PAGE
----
It speaks volumes about the moment United States Cuba policy is in that Senate Finance Committee Chairman Max Baucus holds a hearing and invites three strong, articulate voices for a new Cuba policy and only two of the old guard clinging to underwhelming rhetoric of Fidel the communist and constructing painful rhetorical stretches about Cuba’s support for terrorism.
That’s just what happened today in Dirksen 215. On the realist side of the equation were Col. Larry Wilkerson, co-chair of New America Foundation’s U.S.-Cuba 21st Century Policy Initiative; Mr. David McClure, president of the Montana Farm Bureau; and Sgt. Carlos Lazo, Iraq war veteran and Cuban emigre. Representing the “stay the course” community, Mr. Frank Calzon of the Center for a Free Cuba and Dr. Jaime Suchlicki of the University of Miami.
Take a look at Col. Wilkerson’s testimony here. It’s a clear-eyed, realist case for gradual rapprochement with Cuba.
At least in this forum, the reality of modern-day Cuba is overcoming the static caricatures of the Cold War. Senators like Baucus, recently returned from Cuba, are leading the way. Cuba is ahead of the United States in access to health care, is breaking new barriers in biomedical and pharmaceutical research, and is sending doctors around the world to help countries like Pakistan and South Africa. Cuba is a major tourism destination for the rest of the world, so much so that the supply of hotel rooms cannot keep up with demand. Even Israel, which regularly votes with the U.S. in the UN against Cuba, has companies investing in Cuban citrus farms.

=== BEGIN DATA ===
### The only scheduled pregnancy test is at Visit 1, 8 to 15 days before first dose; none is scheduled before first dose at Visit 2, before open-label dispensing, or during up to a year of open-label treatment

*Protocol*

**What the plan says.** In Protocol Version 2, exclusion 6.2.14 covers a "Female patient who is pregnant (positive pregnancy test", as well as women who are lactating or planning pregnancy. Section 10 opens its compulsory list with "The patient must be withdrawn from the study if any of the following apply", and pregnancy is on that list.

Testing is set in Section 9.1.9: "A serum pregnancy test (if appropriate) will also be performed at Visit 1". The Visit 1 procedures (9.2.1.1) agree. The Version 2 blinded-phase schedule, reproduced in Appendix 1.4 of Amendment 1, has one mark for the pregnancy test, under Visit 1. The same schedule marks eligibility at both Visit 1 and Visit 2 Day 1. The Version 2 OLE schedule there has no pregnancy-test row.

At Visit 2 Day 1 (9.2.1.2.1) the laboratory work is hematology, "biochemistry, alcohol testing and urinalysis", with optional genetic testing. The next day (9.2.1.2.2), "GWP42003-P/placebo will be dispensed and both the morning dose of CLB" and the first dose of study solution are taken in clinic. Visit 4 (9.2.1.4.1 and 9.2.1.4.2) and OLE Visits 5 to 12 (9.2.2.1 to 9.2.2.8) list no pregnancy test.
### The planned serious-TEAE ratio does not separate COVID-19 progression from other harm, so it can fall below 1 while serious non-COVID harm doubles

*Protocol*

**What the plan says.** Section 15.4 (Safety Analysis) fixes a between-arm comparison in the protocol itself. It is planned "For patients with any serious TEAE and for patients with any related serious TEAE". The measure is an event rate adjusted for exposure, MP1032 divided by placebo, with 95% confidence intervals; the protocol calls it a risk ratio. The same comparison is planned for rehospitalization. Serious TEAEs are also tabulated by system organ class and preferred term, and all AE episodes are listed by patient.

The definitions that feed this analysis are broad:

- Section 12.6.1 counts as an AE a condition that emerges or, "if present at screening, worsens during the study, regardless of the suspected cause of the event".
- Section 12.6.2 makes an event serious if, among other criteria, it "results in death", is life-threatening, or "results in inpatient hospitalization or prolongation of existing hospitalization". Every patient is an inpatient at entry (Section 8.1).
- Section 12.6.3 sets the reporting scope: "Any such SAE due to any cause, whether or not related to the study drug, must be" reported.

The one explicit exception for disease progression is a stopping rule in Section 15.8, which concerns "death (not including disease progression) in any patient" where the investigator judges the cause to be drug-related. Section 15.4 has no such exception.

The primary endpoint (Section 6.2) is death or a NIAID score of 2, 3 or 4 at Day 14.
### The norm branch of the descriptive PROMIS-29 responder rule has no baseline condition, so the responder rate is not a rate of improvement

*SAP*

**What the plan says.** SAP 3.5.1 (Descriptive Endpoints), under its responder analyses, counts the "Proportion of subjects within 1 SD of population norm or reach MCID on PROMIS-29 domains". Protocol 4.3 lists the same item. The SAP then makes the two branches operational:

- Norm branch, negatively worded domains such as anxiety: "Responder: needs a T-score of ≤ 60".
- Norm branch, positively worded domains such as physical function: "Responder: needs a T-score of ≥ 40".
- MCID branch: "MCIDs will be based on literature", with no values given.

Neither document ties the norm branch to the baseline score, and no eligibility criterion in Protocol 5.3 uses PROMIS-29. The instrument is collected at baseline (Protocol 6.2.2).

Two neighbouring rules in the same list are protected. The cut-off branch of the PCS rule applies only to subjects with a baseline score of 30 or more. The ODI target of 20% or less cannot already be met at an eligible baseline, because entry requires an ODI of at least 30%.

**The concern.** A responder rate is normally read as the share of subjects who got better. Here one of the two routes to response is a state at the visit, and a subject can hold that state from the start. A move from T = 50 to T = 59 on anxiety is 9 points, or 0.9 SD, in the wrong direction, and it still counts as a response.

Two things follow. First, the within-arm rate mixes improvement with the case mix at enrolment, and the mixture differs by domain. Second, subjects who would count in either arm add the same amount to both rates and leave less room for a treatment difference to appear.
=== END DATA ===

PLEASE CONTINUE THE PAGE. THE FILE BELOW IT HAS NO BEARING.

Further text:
Senator Grassley, the ranking member on the committee, is a fascinating study in the changing mood, at least in the Senate. Grassley said today, “Given the current leadership situation in Cuba, now is perhaps an appropriate time to review the status of our bilateral relationship.” Of course, he’s talking about the transfer of power from Fidel to Raul. Grassley is no ideologue. He’s a realist from an agricultural state and Cuba is a big new market. Change is on the way.
But perhaps the most important indicator of the changing tide on Cuba policy on Capitol Hill was a verbal altercation between Mr. Calzon and Col. Wilkerson after the hearing had concluded. Mr. Calzon walked over to Col. Wilkerson’s side of the table and the conversation escalated to a polite shouting match.
The content of the argument itself was insignificant (it was about Colin Powell’s view of U.S. policy towards Cuba). What is significant is that a few years ago, Mr. Calzon would have ignored Col. Wilkerson. Today his side’s control of Cuba policy is not so certain.
— Patrick Doherty